Egyptian Muslim Brotherhood chief given new death sentence

An Egyptian court sentenced Muslim Brotherhood chief Mohamed Badie and 13 others to death Thursday over violence that killed 10 people in Cairo last summer.

Since the army ousted Islamist president Mohamed Morsi in July, hundreds of his supporters and Badie himself have been sentenced to death in speedy mass trials that have sparked international outrage.

The court is due to meet again on August 3 to give a final ruling.

Death sentences in Egypt are referred to the country's top Islamic scholar for an advisory opinion before being ratified and courts may commute sentences, which can later be challenged in an appeals court.

Other defendants include Mohamed al-Beltagui and Essam al-Erian, top leaders from Morsi's Brotherhood, as well as Gamaa Islamiya chief Assem Abdel Maged and well-known preacher Safwat Hegazy.

They were convicted of inciting violence that killed 10 people near Al-Istiqama's mosque in the Giza neighbourhood, days after Morsi's July 3 ouster.

Since Morsi's ouster, his supporters have staged regular protests calling for his reinstatement, rallies that have often degenerated into street clashes with security forces and civilian opponents.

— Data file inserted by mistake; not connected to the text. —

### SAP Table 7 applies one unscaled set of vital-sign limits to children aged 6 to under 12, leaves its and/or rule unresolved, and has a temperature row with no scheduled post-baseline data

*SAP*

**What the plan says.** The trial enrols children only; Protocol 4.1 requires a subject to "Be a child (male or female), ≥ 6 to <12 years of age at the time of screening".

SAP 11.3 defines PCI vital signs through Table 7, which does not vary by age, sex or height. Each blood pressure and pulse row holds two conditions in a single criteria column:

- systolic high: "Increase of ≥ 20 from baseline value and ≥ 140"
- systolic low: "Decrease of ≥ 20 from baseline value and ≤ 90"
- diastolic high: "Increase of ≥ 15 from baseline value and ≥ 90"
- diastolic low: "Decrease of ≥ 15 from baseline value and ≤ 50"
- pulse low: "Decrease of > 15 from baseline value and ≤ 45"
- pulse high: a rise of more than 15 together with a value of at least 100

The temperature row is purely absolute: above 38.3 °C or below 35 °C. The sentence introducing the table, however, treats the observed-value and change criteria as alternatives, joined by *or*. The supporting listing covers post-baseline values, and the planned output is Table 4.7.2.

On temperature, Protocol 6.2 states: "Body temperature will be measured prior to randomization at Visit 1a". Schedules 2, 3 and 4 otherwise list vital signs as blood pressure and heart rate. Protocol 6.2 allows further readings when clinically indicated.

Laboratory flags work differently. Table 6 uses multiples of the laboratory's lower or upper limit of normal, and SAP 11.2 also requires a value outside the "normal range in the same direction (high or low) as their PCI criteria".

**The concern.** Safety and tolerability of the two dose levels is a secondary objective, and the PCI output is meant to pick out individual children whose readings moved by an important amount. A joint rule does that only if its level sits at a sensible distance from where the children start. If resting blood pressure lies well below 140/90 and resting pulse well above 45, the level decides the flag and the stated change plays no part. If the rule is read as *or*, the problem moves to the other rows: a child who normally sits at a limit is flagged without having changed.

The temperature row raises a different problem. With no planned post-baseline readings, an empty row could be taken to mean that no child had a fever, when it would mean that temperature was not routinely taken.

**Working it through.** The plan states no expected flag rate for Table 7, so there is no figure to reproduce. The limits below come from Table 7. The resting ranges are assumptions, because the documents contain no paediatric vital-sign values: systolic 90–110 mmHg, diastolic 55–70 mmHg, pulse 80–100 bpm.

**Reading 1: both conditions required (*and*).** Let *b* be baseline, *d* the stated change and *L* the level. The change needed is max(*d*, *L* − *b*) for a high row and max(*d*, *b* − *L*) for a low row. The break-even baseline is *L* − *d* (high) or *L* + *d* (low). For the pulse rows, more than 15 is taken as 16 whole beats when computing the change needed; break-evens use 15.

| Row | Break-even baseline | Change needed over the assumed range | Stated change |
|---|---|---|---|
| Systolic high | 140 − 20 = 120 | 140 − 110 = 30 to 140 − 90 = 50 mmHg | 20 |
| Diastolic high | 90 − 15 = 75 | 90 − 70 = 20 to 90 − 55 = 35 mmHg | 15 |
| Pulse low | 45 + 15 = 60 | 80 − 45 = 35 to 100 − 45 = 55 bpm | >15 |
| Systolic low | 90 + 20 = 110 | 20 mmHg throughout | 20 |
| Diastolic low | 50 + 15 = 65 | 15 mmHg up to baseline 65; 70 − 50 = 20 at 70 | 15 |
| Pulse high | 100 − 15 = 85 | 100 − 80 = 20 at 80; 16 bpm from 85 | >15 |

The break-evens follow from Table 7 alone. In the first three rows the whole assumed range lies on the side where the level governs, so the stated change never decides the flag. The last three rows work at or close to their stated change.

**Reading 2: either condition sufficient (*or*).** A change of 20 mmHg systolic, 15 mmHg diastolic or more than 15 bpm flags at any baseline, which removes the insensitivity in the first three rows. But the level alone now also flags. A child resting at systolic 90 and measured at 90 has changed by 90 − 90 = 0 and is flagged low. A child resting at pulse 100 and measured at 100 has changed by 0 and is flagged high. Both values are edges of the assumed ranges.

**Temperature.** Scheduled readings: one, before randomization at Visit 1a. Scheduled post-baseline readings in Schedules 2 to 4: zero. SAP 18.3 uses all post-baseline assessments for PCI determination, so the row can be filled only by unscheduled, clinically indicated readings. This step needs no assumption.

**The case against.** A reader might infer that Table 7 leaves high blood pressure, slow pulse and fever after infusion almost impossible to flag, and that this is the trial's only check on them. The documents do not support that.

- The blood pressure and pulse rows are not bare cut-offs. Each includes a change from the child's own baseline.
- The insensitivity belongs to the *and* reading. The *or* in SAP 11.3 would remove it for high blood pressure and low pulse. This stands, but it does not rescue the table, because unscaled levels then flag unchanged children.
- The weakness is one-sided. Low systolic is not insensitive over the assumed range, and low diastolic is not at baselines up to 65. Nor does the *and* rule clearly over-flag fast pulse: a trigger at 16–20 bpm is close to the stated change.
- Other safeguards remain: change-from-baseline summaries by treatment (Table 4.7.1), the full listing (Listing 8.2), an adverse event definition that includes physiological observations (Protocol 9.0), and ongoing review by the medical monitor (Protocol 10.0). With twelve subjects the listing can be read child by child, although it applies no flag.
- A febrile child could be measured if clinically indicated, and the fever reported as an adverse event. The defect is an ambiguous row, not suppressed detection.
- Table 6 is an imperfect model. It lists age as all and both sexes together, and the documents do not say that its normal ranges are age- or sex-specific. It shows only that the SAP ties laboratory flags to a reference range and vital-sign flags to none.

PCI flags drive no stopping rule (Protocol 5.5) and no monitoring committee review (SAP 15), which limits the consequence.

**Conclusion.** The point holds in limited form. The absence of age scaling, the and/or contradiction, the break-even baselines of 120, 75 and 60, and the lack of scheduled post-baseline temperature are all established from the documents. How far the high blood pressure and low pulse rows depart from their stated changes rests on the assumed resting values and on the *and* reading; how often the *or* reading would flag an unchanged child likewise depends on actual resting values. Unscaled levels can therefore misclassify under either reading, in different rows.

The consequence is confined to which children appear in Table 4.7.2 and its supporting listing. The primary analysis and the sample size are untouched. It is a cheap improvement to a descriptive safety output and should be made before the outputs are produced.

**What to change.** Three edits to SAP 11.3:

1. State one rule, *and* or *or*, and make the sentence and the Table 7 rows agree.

A crackdown on Morsi supporters has left more than 1,400 people dead in street clashes and at least 15,000 jailed.

In April, a court in the central city of Minya sentenced Badie, who is being tried in some 40 cases, and around 700 alleged Morsi supporters to death over the murder and attempted murder of policemen. A final ruling is expected on June 21.

The same court in March handed down the same sentence for 529 alleged Morsi supporters on similar charges. The judge subsequently upheld only 37 of those sentenced and commuted the rest to life in prison.

Morsi himself is detained and on trial in several cases.

Along with Badie, Beltagui and Erian, who are all in custody, he is being tried for mass prison breaks and attacks on police during the 2011 uprising that toppled strongman Hosni Mubarak.

Morsi also faces charges of espionage in collaboration with the Palestinian Islamist movement Hamas, and is on trial for inciting the killing of opposition protesters in December 2012 outside the presidential palace.